Each year as the holidays roll around, I find myself thinking about a friend who, just before Christmas, marks the anniversary of his teenage son’s death in an auto accident. I remember with great clarity sitting in his office one afternoon while he told me the entire story. I hadn’t asked for the details, had only again told him that I hoped he was doing well. But, without introduction, he began, and I listened in that uncomfortable way that enfolds you when faced with someone’s intense grief and pain.
His son and his best friend had spent the night at the home of another family. They left in their cars at the same time in the morning, traveling together until one turned left and the other turned right. Shortly after turning, his son lost control of his car, ran off the road, hit a tree and was killed instantly. Moments later, the best friend also wrecked, was knocked unconscious and trapped in his overturned truck, which began to burn. However, when others arrived on the scene, he was found away from the truck, still unconscious and critically injured. But he was alive, and survived. He doesn’t know how he got out of the truck, and emergency personnel couldn’t explain how he could have escaped due to his injuries.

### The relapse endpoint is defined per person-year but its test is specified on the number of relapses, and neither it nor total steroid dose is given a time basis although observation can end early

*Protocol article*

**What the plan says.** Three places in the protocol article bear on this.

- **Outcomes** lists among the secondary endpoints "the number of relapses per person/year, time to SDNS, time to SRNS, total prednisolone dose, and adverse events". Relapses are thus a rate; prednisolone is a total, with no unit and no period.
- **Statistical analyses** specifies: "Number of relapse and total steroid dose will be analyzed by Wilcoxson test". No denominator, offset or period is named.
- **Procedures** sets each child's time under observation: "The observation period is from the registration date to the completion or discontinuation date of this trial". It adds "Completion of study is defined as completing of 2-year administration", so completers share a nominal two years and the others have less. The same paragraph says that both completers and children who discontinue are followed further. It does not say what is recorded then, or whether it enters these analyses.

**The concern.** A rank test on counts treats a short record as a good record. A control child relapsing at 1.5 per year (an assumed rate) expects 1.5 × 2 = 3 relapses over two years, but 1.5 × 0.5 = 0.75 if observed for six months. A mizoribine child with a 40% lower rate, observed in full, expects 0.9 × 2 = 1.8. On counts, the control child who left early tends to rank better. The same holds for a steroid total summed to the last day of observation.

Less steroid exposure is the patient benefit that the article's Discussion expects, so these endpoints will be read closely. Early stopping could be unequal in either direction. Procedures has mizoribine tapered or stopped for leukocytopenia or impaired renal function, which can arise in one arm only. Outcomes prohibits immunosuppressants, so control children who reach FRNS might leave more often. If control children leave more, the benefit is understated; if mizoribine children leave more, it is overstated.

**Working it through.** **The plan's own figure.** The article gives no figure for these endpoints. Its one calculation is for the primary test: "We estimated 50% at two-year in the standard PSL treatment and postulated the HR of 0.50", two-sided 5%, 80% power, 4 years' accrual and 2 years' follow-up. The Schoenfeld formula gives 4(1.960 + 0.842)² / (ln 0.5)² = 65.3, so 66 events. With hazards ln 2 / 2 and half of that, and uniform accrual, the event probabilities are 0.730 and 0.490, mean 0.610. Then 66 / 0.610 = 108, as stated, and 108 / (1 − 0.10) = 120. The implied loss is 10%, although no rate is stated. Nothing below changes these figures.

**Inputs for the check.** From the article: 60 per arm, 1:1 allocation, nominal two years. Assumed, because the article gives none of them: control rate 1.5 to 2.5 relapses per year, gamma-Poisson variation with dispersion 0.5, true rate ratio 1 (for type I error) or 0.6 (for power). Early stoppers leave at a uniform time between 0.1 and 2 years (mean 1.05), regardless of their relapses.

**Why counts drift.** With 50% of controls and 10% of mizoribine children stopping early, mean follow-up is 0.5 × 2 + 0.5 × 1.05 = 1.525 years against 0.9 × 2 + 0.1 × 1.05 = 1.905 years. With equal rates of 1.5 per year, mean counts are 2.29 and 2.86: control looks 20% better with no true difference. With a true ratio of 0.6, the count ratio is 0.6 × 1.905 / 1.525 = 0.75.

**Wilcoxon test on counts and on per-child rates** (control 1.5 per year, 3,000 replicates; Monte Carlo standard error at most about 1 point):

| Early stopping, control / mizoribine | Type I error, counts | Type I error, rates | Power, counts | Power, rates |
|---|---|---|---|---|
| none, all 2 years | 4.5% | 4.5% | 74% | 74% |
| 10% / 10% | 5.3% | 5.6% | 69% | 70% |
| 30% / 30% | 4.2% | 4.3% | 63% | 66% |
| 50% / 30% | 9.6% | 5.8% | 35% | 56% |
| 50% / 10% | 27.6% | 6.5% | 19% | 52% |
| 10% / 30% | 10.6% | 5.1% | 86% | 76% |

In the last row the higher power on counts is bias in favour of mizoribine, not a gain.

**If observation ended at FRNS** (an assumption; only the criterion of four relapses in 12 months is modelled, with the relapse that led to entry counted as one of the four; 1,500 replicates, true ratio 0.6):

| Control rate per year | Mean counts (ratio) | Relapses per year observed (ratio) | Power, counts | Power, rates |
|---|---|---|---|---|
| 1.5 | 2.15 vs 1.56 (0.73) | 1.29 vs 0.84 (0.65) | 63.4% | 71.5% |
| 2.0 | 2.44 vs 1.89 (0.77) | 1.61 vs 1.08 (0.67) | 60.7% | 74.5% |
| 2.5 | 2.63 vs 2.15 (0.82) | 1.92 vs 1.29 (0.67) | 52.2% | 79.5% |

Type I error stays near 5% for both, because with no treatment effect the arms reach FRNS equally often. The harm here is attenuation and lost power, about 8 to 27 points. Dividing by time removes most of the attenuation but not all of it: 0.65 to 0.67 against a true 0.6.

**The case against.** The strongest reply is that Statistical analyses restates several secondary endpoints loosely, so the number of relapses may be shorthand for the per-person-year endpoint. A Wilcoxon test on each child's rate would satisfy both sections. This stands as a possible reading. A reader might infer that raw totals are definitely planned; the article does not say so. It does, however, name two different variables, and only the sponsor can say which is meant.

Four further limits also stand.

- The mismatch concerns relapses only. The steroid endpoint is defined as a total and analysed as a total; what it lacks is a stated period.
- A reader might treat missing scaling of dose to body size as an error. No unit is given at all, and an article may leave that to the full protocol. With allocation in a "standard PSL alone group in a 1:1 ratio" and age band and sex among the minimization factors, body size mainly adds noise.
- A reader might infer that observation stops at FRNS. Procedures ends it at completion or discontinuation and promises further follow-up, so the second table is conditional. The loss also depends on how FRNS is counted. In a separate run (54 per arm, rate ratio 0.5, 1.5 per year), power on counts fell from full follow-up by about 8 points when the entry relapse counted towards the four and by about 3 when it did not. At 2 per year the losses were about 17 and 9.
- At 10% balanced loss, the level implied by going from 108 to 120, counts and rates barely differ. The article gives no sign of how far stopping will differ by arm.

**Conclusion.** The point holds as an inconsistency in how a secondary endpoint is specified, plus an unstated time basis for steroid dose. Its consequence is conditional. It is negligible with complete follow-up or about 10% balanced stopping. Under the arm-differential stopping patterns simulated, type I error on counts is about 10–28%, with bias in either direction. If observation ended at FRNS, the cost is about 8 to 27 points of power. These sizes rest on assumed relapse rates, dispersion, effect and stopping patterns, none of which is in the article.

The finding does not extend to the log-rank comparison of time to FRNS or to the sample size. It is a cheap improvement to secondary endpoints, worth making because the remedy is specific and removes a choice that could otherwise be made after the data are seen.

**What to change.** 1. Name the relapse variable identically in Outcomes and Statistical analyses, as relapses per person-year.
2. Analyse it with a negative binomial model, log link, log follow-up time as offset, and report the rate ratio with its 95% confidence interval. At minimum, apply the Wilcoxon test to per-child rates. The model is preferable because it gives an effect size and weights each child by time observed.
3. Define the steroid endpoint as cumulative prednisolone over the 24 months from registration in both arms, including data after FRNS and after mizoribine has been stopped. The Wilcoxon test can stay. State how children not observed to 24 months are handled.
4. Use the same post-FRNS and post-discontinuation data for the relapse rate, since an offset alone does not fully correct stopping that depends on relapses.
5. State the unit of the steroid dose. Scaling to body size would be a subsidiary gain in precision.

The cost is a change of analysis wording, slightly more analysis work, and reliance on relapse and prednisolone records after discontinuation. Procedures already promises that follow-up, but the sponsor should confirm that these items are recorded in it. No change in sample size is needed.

This still grieving father is convinced that his son, who had died just an instant before, saved his friend as a final act of compassion. He believes this deeply and takes comfort in this fact. And I have no reason to dispute him because I have come to believe there are things in this world that defy rational explanation.
As I rose to leave, he came from behind his desk and hugged me, which was surprising since we had only known each other a short time and mainly in a business setting. He told me the most important thing he had learned from his son’s death is that there is nothing certain in this life, and that each day we should hug the people close to us and tell them that we love them. Because, as he learned in the most horrible way possible, the day may come when you cannot do it. Continue reading